Sunday, November 30, 2014

Alderney's Final Panel of the Bayeux Tapestry

This miniature stamp sheet from Alderney depicts their version of the missing scene from the end of the Bayeux Tapestry. What it interesting about this stamp is that the top layer is not paper, but cotton: 100% combed cotton, with a thread count of 167x167. It's a nice looking sheet. Has an interesting texture. 

The Bayeux Tapestry is 70 meters of embroidered cloth that depicts events leading up to the Norman conquest of England. It is believe that the tapestry was commissioned sometime in the 11th century. The end of the tapestry is missing and is believe to contain one final "scene" but exactly what it contained is uncertain.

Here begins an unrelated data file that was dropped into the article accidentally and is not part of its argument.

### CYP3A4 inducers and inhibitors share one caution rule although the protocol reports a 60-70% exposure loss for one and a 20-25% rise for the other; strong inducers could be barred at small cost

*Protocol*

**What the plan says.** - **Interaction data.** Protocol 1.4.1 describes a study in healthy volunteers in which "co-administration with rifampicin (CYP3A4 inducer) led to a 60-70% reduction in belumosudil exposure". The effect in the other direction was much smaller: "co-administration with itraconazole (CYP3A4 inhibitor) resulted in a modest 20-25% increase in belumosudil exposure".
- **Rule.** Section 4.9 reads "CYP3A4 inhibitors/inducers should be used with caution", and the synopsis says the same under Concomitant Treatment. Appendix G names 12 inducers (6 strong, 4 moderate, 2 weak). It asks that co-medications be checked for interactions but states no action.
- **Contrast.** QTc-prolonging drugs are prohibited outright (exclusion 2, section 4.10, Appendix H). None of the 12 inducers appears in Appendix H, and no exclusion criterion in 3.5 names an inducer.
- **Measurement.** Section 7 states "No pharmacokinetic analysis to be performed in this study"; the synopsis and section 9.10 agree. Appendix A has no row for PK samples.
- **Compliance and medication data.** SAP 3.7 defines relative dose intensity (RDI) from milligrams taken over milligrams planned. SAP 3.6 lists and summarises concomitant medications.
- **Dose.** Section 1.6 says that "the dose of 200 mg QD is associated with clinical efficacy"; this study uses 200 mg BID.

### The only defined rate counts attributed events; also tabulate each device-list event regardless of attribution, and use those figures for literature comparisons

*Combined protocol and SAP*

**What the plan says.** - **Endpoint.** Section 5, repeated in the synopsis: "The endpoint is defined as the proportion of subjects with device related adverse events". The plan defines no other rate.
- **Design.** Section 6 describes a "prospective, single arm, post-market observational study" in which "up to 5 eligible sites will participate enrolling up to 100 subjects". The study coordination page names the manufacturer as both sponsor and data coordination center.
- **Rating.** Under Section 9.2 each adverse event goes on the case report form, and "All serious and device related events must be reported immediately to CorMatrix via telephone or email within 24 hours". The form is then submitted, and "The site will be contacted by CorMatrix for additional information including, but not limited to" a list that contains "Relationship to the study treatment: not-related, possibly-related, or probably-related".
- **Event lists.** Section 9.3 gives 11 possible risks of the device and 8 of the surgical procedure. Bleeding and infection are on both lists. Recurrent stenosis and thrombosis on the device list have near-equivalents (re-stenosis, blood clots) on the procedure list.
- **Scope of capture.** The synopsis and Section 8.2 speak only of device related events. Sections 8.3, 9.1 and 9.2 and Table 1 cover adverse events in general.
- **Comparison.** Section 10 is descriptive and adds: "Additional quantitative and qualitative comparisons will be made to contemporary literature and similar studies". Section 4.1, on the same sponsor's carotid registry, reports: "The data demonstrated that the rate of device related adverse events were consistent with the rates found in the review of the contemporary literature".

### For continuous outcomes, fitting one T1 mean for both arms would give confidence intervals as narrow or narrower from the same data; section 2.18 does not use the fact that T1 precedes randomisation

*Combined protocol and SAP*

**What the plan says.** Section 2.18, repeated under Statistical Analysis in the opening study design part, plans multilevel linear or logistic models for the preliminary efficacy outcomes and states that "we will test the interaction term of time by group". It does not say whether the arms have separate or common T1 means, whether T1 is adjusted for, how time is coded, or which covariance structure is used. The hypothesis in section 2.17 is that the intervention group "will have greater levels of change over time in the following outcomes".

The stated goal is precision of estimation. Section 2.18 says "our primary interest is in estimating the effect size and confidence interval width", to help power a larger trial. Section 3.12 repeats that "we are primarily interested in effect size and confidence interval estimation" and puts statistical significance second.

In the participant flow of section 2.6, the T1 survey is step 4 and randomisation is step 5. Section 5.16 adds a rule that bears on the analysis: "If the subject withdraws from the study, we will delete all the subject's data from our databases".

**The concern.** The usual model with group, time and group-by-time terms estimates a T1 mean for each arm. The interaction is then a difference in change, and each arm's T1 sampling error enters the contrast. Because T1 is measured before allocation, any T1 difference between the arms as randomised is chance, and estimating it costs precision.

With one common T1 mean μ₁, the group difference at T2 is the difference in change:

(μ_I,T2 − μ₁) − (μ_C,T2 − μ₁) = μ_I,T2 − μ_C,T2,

On the channel island of Alderney, a large group of island residents came together to construct their own final scene to the tapestry. Their tapestry, at 3m in length, documents the days after the battle of Hastings in 1066, which includes the coronation of William the Conqueror as the King of England and the construction of the Tower of London.

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